- Folder 29: This is Charleston--Exhibit
- Folder 30: This is Charleston--Publicity
- Folder 31: "Charleston Grows" Committee
- Folder 32: Community Development Council--Members
- Folder 33: Community Development Council--Correspondence and Reports
- Folder 34: Community Development Council--Housing Publicity
- Folder 35: Community Development Council--Radio Shows
- Folder 36: Off-Street Parking Study--Reports, Minutes, Notes, Instructions
- Folder 37: Off-Street Parking--Presentation of Plan to Charleston City Council
- Folder 38: Off-Street Parking--Report of the CSC on Off-Street Parking to City Council
- Folder 39: Off-Street Parking--Correspondence and Reports
- Folder 40: Off-Street Parking--Merchants Committee Correspondence and Poll
- Folder 41: Off-Street Parking--Metropolitan Council Residential Study
- Folder 42: Off-Street Parking--Metropolitan Council Street Survey
- Folder 43: Off-Street Parking and Traffic--Miscellaneous Reports and Other Study Materials
- Folder 44: Off-Street Parking--Transportation Publicity
- Folder 45: Boy Scout Traffic Study
- Folder 46: War Memorials Committee
- Folder 47: War Memorials Publicity
- Folder 48: Road Conservation and Beautification
- Folder 49: Legislation--The George Bill
- Folder 50: Zoning Ordinances
- Folders 52-61: Miscellaneous CSC Files
Folder 62: Creation of Historic Charleston Foundation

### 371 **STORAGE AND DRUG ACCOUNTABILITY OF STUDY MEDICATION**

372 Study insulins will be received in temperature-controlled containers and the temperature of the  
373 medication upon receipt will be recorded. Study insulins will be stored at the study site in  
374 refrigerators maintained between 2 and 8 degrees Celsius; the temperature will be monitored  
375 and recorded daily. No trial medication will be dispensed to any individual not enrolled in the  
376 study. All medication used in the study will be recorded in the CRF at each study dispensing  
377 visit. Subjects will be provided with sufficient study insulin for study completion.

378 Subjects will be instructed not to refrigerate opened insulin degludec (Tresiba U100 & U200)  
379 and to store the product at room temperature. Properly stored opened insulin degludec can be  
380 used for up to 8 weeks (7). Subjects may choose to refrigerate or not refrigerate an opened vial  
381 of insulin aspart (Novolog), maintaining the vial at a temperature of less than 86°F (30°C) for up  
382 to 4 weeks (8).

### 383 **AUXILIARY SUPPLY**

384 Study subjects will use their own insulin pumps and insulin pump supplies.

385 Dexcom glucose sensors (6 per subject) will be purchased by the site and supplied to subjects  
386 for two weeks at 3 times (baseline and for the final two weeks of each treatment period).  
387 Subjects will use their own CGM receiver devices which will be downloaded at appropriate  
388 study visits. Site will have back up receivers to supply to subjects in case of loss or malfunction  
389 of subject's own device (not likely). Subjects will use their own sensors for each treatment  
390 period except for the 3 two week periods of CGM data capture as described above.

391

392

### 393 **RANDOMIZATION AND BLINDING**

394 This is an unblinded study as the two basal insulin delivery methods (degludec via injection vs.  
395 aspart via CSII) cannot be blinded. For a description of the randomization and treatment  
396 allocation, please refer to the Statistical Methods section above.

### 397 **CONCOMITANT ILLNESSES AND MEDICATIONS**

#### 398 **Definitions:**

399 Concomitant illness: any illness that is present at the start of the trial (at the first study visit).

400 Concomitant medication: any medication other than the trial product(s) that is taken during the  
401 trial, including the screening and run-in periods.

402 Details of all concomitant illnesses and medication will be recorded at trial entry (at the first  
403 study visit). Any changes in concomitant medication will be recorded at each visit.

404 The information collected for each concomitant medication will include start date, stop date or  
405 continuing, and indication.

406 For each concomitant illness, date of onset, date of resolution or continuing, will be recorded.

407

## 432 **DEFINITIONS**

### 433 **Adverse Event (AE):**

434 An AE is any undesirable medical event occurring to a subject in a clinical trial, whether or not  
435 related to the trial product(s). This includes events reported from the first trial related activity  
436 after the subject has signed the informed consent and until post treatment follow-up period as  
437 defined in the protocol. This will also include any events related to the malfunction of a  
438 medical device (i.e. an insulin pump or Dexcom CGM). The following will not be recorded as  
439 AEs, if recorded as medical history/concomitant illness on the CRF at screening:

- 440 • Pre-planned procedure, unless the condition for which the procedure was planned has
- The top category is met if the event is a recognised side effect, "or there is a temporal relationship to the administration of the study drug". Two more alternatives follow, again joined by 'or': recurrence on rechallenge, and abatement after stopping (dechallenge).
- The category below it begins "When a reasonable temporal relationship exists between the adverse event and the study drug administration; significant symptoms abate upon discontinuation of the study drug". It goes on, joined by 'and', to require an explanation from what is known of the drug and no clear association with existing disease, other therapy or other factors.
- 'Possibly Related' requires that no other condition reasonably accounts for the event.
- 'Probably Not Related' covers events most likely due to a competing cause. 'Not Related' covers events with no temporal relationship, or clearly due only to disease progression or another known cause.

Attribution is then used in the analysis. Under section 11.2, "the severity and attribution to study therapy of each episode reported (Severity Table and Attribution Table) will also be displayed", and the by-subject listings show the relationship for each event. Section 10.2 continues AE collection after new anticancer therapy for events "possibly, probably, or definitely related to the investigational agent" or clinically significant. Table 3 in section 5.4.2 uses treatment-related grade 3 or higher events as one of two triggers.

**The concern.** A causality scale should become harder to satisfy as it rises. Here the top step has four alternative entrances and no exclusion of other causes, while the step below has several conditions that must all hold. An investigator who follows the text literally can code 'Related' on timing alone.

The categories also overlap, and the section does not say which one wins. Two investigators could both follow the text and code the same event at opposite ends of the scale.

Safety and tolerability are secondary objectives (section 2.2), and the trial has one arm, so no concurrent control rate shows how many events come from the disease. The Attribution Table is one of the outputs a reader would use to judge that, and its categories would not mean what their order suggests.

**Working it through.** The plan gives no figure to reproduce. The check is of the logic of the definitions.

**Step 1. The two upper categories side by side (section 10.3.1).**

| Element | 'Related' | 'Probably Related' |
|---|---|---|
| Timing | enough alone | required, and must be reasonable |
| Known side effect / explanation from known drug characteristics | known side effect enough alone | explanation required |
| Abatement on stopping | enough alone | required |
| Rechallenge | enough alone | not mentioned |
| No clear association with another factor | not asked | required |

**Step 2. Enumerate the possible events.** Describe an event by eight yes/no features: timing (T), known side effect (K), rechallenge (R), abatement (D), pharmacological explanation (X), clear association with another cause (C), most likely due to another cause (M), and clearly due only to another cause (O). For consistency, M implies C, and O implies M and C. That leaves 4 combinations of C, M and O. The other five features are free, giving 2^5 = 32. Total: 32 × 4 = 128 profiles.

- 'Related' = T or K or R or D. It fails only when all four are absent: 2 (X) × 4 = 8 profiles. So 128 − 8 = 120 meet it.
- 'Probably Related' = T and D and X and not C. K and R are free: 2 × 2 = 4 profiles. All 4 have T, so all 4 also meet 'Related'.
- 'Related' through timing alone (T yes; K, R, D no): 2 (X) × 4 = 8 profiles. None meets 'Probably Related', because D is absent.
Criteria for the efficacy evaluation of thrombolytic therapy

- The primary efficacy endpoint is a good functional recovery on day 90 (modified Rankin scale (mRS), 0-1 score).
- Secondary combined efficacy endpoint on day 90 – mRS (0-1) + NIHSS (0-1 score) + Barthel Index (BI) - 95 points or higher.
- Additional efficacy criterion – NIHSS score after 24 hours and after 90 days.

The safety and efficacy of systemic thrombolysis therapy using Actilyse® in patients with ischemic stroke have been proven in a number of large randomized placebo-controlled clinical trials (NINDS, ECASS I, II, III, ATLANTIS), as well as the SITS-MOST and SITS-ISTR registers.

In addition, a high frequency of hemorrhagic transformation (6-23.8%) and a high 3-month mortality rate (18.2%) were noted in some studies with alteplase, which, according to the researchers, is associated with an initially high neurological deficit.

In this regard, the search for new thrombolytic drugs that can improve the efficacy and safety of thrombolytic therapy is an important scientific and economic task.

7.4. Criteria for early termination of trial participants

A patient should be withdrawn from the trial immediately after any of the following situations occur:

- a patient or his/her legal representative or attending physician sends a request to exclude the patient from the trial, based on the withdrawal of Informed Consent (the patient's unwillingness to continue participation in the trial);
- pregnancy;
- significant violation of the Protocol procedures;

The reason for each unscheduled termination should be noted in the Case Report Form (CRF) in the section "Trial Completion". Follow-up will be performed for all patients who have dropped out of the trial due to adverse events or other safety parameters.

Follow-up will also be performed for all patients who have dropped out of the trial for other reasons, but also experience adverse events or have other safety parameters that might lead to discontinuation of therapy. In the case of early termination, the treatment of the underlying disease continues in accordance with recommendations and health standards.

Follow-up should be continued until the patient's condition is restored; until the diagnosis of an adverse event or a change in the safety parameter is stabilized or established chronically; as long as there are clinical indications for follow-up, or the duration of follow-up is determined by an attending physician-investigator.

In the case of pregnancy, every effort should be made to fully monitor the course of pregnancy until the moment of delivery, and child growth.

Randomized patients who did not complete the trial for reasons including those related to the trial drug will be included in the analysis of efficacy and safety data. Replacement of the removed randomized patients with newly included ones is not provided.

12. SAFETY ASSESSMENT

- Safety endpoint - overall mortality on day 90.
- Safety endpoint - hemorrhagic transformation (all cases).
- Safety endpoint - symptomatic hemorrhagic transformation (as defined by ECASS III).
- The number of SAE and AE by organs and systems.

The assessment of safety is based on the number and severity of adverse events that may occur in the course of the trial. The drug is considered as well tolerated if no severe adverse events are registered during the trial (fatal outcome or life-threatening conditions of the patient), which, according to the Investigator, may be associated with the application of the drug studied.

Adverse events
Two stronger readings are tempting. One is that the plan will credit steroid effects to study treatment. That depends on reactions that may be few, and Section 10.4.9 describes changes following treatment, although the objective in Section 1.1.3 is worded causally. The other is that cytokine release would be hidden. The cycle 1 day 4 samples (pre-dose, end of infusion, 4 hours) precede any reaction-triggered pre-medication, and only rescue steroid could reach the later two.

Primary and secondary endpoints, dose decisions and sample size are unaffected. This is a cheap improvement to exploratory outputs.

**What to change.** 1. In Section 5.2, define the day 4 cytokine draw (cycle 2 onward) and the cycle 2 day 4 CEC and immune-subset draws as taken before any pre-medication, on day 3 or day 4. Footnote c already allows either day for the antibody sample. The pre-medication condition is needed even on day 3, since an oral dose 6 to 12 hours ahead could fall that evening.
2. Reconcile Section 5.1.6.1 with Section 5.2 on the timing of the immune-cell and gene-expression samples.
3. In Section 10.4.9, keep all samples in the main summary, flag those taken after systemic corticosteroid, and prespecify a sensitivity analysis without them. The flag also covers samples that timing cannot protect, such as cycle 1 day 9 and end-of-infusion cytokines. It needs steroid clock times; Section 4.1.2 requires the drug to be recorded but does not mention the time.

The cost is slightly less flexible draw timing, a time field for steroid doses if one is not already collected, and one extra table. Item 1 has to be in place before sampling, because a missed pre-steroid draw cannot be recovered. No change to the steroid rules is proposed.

- Pinehurst Tea Plantation Visual Materials
- Art Work of Charleston: Published in Twelve Parts
- An Architectural Guide to Charleston, South Carolina
- Warren Hubert Moïse Letters, 1933-1939
- Agricultural Society of South Carolina Visual Materials
- George W. Williams Photograph Collection
- Charles Fraser Sketchbook, 1793-1796
- Civil War and Reconstruction Era Stereoscope Photographs of the Port Royal Region
- L.A. Hall Collection of Mid-19th Century Stereoscopic Images
- William ("Bill") Saunders Papers, circa 1950 - 2004
News & Events
- Announcing the Completion of our NHPRC Grant!
- The "Eugene C. Hunt Papers, 1834 - 1994" Are Now Available for Research Use on the LCDL!
- The "Charleston Branch of the NAACP Papers" are Live on the LCDL!
- New! LDHI Publishes Online Exhibition about Civil Rights Leader Septima P. Clark
- Survey! Help Us Improve LCDL
- Accepting Applications for Temporary Staff Position at LCDL!
- Announcing a New Collection: "J. Arthur Brown Papers, 1937-1988"
- Additions to the “Cleveland L. Sellers, Jr. Papers, 1934-2003" Collection Now Available on the LCDL!